Infosys president Ravi Kumar has some tips on creating a resilient workforce. The future belongs to those who can learn to learn, learn to unlearn, and learn to relearn, Kumar says. Here are three points to ponder as we try to help the workforce learn better.Quartz

How can we create a workforce full of lifelong learners?

Problem finding / solving is inherent in the creative industries, yet so much has been made better at this point. I love the concept of ‘problem finders’ the irony is beautiful. Yet the solutions are focused on only a few industries, food, retail, transactions, most divergent thinkers seem to be applying

Problem finding / solving is inherent in the creative industries, yet so much has been made better at this point. I love the concept of ‘problem finders’ the irony is beautiful. Yet the solutions are focused on only a few industries, food, retail, transactions, most divergent thinkers seem to be applying their skills to these sectors.

As a Jeweler there is no shortage of problems in my industry to try and solve. We need more innovative lifelong learners who seek to initiate change.

Is it possible to balance competence and ethical behaviour? Most people think it’s impossible to do both. PR agency Edelman has been measuring public trust in people and institutions for the past 20 years, and the latest results are out.Quartz

Most people think it’s impossible to be both ethical and competent

We’re seeing a ramp up of the consequences of inequality in society being writ large, with the biggest trust gap between the informed public and the mass population observed to date across a record 8 markets.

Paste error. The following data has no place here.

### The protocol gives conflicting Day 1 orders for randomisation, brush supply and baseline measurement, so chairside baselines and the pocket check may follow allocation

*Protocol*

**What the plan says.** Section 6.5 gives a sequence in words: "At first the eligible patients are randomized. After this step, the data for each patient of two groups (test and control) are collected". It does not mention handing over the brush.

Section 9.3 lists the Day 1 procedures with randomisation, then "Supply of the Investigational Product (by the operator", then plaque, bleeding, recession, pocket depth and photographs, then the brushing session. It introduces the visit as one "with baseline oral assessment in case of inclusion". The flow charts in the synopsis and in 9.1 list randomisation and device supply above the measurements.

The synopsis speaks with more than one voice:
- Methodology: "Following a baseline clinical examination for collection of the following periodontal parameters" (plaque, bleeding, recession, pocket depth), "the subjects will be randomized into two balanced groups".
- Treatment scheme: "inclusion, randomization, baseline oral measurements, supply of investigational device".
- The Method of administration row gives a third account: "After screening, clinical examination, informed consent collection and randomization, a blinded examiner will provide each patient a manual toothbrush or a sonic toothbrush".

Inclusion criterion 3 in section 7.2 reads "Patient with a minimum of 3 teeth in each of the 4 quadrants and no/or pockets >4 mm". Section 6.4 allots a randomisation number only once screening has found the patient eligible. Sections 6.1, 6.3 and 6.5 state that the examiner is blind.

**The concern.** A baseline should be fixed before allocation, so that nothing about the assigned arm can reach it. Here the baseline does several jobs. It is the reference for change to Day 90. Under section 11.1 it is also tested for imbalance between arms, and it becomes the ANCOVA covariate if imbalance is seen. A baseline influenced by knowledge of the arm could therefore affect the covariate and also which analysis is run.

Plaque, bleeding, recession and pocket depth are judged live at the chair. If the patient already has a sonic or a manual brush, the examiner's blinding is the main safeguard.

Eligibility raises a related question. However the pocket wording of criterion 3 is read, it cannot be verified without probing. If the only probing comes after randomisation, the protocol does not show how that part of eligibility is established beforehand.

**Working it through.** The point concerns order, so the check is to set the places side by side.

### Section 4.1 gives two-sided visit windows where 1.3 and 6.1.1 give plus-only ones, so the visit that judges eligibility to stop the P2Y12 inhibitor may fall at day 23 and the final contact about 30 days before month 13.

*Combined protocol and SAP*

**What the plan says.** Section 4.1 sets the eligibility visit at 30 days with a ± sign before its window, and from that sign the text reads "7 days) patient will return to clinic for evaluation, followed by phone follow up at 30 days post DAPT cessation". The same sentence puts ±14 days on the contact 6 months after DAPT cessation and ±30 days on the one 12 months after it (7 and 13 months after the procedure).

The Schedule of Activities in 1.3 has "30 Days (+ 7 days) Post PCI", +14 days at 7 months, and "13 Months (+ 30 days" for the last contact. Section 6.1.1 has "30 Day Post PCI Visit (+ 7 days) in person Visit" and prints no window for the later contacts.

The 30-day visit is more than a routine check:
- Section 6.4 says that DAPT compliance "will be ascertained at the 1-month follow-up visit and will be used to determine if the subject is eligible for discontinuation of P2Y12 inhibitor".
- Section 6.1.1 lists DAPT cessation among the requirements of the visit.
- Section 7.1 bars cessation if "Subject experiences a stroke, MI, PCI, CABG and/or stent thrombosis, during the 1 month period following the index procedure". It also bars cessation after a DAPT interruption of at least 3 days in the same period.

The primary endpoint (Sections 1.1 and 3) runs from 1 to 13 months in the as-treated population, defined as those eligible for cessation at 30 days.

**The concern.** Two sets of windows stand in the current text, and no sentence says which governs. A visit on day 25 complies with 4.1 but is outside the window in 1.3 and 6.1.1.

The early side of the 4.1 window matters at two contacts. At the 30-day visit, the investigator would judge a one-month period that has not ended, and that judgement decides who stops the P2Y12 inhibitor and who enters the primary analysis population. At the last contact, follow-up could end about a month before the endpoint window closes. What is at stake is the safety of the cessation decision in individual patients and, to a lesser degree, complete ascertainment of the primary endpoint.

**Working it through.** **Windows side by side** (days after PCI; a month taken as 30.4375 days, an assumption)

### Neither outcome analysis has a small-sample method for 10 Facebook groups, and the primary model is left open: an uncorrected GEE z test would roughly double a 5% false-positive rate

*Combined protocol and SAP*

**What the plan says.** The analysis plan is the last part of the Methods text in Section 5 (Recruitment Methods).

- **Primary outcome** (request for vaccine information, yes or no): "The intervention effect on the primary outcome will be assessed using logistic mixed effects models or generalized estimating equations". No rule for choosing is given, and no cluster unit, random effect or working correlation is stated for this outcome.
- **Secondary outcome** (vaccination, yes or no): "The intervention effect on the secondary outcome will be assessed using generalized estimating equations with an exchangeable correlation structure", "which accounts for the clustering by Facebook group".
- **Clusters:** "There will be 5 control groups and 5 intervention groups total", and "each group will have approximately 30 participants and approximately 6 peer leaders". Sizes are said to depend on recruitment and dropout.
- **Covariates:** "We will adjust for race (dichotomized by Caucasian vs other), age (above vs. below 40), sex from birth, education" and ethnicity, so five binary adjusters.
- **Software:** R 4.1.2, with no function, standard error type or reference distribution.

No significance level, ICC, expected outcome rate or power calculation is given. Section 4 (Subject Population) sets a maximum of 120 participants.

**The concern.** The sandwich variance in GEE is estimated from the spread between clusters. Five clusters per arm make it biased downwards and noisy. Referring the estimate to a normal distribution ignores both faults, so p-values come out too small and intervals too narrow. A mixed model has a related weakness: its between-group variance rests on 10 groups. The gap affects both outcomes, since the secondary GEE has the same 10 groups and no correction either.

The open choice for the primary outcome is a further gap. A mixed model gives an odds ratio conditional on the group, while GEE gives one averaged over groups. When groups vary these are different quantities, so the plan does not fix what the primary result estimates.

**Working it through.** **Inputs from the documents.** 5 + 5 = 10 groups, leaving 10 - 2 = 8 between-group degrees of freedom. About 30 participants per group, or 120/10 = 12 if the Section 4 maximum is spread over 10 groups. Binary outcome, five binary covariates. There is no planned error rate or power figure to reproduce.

Institutions are also ranked low on their ability to partner successfully with each other

We’re seeing a ramp up of the consequences of inequality in society being writ large, with the biggest trust gap between the informed public and the mass population observed to date across a record 8 markets.

Institutions are also ranked low on their ability to partner successfully with each other. The world is increasingly complex and the issues we face are increasingly global. If we have any shot of addressing issues like climate change we need strong partnerships and real collaboration between our institutions. The data shows that much work is needed to convince the public this is possible and to make this a reality

Richard Edelman refers to "Alice in Wonderland". At least with a children's story there is hope. Perhaps in my Monday mood I am overly pessimistic but I immediately thought Poe's "Masque of the Red Death " as a better description of the public perception of Davos.

It is so difficult to believe the

Richard Edelman refers to "Alice in Wonderland". At least with a children's story there is hope. Perhaps in my Monday mood I am overly pessimistic but I immediately thought Poe's "Masque of the Red Death " as a better description of the public perception of Davos.

It is so difficult to believe the public do not trust the apparent economic elites?

“National income inequality is now the more important factor in institutional trust,”

Taco Bell is paying upwards of almost six figures for branch managers to stay competitive and keep talent in the Midwest, where cost of living is lower and the gaps of income aren’t huge but still present. Almost everywhere

“National income inequality is now the more important factor in institutional trust,”

Taco Bell is paying upwards of almost six figures for branch managers to stay competitive and keep talent in the Midwest, where cost of living is lower and the gaps of income aren’t huge but still present. Almost everywhere in the world there are larger and larger gaps in pay, creating a seemingly global societal caste system.